negligence

How To Recognise And Deal With Gross Misconduct

Gross misconduct is a serious behaviour by the employee that is so bad that it destroys your relationship with the employee. Where experts are involved, gross misconduct becomes professional negligence and can lead to the dismissal of the employed professional.

It might be challenging for some people to recognise gross misconduct but it is pretty easy to do so. Generally, gross misconduct is a serious breach of contract, including what an employer finds to be a cause of serious damage to a business or company. These are offences which irreparably break down trust and relationships in a business. You can find a professional negligence solicitor to guide and offer assistance in recognising and dealing with gross misconduct.

No exhaustive list of offences is available but common ones include

– physical violence
– damage to property
– bullying
– theft
– accessing pornographic and other obscene material sites
– damaging a company’s reputation
– incompetence caused by dependence on alcohol and/or drugs
– failure to obey rules
– breaching health and safety rules
– serious neglect of duty

To easily recognise gross misconduct, you as the employer should have your own list with regards to the circumstances of your business. It would also be advisable to state that the list is not exhaustive. A better way to do it is to inform your employees of anything that generally could break down relationships and harm your business.

Having such a list shows that any employer involved in gross misconduct was aware that committing a certain offence is very serious and can lead to their dismissal.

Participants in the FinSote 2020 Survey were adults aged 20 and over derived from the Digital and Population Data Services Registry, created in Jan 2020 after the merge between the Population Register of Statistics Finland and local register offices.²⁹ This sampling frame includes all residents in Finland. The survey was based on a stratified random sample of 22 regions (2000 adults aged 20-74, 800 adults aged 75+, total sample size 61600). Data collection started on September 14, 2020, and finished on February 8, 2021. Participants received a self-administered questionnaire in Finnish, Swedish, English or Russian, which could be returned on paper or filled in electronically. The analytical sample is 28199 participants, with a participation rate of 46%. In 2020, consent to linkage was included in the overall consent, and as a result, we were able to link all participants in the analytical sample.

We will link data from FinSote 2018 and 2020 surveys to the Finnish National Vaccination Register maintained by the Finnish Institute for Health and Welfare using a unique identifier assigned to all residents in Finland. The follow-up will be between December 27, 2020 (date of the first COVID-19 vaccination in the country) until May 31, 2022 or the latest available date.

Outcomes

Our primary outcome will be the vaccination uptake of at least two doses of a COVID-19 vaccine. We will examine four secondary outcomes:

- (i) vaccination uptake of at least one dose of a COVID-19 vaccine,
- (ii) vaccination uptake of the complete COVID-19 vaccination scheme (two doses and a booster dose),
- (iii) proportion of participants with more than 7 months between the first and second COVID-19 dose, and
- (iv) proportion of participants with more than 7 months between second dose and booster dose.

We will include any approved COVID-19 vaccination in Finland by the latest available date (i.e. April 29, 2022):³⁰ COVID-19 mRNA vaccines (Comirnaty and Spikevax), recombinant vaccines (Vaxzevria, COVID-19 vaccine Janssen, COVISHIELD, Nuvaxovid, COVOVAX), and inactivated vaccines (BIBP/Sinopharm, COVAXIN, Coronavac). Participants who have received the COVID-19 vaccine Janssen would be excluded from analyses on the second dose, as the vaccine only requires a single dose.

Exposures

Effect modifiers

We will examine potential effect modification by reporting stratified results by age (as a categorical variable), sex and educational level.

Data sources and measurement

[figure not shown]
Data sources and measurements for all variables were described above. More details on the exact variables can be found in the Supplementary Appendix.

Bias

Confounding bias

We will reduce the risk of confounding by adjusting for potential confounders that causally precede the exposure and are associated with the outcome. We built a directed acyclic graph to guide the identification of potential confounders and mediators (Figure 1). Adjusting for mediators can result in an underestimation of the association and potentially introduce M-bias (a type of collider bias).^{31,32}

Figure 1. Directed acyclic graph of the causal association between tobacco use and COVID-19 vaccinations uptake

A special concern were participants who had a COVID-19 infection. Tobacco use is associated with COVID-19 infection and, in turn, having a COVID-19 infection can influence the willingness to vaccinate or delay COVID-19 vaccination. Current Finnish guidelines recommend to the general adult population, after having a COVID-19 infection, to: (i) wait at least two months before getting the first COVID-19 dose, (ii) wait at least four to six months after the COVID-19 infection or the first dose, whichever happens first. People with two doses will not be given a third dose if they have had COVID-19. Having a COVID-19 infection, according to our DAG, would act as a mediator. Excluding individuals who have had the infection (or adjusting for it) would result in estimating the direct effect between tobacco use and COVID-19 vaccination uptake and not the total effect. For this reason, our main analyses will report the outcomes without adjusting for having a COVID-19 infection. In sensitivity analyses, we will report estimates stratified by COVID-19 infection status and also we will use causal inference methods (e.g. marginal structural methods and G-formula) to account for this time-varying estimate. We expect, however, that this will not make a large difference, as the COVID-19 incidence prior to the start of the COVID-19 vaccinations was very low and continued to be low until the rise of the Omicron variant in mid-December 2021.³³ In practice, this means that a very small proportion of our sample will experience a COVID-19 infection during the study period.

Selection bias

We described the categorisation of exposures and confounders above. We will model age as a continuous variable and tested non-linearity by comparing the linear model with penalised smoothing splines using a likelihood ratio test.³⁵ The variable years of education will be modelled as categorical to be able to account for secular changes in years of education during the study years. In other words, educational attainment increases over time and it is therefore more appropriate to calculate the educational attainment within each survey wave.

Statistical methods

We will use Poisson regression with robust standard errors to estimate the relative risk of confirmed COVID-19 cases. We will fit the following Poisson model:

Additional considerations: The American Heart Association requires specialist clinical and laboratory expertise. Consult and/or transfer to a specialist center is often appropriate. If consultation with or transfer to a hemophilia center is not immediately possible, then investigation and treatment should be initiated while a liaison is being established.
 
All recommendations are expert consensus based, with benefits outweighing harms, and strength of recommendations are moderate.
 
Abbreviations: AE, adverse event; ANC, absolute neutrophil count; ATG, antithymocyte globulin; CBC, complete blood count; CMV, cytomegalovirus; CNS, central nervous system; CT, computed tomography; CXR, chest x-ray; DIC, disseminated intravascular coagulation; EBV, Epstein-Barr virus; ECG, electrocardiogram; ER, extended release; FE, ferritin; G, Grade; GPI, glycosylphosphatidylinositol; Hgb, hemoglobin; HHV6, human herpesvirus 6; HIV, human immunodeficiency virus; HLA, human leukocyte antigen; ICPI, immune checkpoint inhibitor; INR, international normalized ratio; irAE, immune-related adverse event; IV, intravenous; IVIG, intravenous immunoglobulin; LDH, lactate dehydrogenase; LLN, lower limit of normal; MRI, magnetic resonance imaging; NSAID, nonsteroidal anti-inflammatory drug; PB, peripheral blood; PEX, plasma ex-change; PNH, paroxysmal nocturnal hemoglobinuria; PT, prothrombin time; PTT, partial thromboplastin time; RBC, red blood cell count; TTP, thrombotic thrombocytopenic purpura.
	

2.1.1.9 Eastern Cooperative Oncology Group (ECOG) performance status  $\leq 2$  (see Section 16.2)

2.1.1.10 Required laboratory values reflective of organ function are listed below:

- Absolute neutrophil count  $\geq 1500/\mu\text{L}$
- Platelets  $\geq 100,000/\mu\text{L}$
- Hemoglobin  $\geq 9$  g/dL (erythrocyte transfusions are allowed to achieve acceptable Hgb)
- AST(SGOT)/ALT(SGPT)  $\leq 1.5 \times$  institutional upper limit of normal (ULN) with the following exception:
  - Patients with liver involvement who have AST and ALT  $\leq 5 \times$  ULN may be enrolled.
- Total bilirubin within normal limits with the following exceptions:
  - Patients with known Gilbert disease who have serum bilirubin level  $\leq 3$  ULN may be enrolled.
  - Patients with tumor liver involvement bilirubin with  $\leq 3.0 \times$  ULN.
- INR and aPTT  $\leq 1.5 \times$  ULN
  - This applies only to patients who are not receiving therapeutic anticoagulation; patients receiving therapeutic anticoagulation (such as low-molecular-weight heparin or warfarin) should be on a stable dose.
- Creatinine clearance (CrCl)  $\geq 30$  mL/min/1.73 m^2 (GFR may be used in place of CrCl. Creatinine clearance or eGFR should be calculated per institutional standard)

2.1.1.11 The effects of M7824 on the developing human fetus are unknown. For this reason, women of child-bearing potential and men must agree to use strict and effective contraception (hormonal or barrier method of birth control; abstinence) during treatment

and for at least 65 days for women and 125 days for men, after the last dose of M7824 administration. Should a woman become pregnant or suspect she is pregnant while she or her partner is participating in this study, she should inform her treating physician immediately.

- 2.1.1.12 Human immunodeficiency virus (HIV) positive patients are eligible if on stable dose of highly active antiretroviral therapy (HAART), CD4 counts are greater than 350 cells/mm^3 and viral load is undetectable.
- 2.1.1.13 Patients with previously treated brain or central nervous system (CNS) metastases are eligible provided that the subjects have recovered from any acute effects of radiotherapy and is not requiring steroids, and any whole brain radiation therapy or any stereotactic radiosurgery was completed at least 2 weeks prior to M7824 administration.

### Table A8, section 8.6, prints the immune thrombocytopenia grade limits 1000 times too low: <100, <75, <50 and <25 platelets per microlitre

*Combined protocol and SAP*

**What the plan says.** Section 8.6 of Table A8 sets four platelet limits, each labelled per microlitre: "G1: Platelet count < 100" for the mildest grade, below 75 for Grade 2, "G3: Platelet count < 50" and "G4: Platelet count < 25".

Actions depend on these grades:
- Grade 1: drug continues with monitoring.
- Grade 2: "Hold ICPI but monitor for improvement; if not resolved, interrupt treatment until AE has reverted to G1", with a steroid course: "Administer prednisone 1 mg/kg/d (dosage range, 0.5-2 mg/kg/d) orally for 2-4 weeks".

You should be careful when dealing with gross misconduct. Ensure you have a disciplinary procedure for your business or firm, which is unique to it. Make sure that the policies and procedures used when dismissing an employee comply with the ACAS code of practice. This is because failing to follow the ACAS guidelines even in the event of professional negligence can lead to unfair dismissal claims. You most certainly don’t need a claim made against the company especially when you have already lost.

Take into account always neutrality and impartiality when dealing with gross misconduct. If it is possible, make sure roles of an investigation officer, disciplinary officer and appeal manager are performed by different members of the management team. No biases or unfair treatment can be associated with a dismissal handled this carefully. In case of a dismissal that escalates to a tribunal hearing, you are protected as the employer.

There are times when an employer is unable to decide if an offence counts as gross misconduct or not. You should involve a professional negligence solicitor if you are unsure of a situation before rendering a dismissal.

There are actually other alternatives to dismissal when dealing with gross misconduct. You can issue a warning, give a period of suspension without pay, strip seniority, demote or redeploy.